Yes, I know what I am "supposed" to think and feel about Guernica but I don't. Maybe also too many times staring at that tapestry knock-off that used to be in the Security Council or something, and of course zillions of reprints in popular culture. I find that knowing that painting, I know nothing about the real Guernica. Who was that mother who lost that child? Do I in fact know more about the Spanish Civil War from reading Homage to Catalonia?

If there is a painting of human suffering in a massacre like this, is there some other painting that works better? I find myself thinking that even a kind of kitschy painting I saw once of some Roma displaced people in rags, barefoot in the snow, at the gates of a Soviet collective farm, somehow tells me more. Again, I realize this is blasphemy and I'm not cultured, but I have to say what I think.

I'd like Guernica to work and be something I could convince my children of. But it feels like a thumb-nail sketch that, if clicked on, brings the right associations and memories for some people, but others get a 404...or something.

When I read the paragraph you put here, I find myself thinking, yes, but I wish we did have a work about the number of bombs dropped, the houses destroyed, the people killed...well, at least there's Wikipedia.

You say that a large number of them managed not to be blinded. And I can say yes, that's what Guernica represents.

I try to think of what *are* the great works that achieve this, and instead I come up with cultural memes -- the photograph in Life of the woman with the print of her dress burned into her skin from Hiroshima; the skeletal thin men at Auschwitz and...what for the Gulag? Solzhenitsyn in his padded zek jacket? As much as I've worked with this topic I can't think of a universal signifier like "Anne Frank's Diary" but perhaps it is "One Day in the Life of Ivan Denisovich".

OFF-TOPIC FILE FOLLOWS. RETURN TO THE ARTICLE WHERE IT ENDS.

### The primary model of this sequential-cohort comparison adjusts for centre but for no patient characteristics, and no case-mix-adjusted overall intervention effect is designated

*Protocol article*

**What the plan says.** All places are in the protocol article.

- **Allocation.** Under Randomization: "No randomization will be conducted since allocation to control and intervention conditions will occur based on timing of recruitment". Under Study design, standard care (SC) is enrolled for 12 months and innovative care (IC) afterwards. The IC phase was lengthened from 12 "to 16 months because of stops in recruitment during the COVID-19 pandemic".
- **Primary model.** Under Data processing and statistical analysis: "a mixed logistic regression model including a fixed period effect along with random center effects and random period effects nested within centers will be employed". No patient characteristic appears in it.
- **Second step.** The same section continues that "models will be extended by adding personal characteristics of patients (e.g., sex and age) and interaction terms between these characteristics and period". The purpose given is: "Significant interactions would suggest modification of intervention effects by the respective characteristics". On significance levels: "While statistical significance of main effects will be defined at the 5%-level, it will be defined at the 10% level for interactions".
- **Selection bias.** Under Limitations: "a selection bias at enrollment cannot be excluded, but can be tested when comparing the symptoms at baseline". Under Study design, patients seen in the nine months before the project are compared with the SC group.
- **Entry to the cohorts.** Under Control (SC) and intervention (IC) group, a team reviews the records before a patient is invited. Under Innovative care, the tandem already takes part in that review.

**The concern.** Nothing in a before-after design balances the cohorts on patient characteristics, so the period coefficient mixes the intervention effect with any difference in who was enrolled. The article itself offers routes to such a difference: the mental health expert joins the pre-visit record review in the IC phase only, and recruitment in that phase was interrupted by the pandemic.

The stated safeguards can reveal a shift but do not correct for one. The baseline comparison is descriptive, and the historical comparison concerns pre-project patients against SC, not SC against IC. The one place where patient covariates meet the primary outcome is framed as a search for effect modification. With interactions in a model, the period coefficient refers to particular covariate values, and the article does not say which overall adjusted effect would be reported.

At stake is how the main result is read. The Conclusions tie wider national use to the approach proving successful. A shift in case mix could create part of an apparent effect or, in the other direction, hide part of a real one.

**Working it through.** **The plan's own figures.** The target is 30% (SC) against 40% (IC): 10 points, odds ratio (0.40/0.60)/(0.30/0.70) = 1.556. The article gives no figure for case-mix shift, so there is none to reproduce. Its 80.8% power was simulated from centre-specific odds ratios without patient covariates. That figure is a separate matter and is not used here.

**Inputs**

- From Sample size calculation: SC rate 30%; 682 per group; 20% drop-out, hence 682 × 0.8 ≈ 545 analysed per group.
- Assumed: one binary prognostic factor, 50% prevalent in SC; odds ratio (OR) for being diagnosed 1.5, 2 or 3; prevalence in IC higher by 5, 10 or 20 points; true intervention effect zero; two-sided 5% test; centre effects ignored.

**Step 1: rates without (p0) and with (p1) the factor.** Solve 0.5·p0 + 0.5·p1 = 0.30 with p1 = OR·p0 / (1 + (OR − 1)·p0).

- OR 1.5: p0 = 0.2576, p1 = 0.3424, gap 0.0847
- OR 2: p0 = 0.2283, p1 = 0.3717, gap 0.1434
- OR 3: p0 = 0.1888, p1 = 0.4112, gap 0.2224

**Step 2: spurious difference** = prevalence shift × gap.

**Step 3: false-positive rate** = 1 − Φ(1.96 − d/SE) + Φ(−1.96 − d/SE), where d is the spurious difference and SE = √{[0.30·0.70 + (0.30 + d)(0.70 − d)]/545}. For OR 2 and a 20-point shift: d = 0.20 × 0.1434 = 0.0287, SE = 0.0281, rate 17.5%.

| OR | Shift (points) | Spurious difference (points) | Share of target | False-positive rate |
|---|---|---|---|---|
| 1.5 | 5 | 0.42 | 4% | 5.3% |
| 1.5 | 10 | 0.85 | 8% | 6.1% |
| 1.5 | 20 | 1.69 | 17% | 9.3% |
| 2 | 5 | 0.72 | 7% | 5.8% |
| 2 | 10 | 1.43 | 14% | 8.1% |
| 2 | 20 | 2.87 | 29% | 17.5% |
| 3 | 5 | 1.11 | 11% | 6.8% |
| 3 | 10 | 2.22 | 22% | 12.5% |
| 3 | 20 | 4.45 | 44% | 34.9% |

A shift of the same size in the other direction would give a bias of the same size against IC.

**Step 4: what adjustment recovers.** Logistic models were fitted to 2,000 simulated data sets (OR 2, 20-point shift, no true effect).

To continue the critique of this idea of Lolita as an art work reflecting the horrors of the 20th century, well, okay, sure. But here I guess I'll be a bit middle-brow or overly modern. You brother died in the Holocaust, your father was assasinated by Russian rightists, your family is forced to flee, and wait, your response is that you objective and sexualize pre-pubescent girls, supposedly due to pursuit of a lost innocence? But how does that work, *really*, Humbert, and are you just taking advantage of what Dostoevsky said, "If there is no God, anything goes"?

David McDuff

Brodsky was indeed an admirer of Slutsky, learned from him, and once said: "This poet indeed speaks the language of the twentieth century... His tone is tough, tragic and nonchalant - the way a survivor normally talks, if he cares to, about what, or into what, he survived."

Weiss's novel is very long (1000+ pages), and uneven in quality, but is still an extraordinary text that deserves to be better known. Unfortunately only the early part of it has been translated into English - the really fascinating parts, which involve the Swedish poet Karin Boye and the White Rose students, are still only available in German.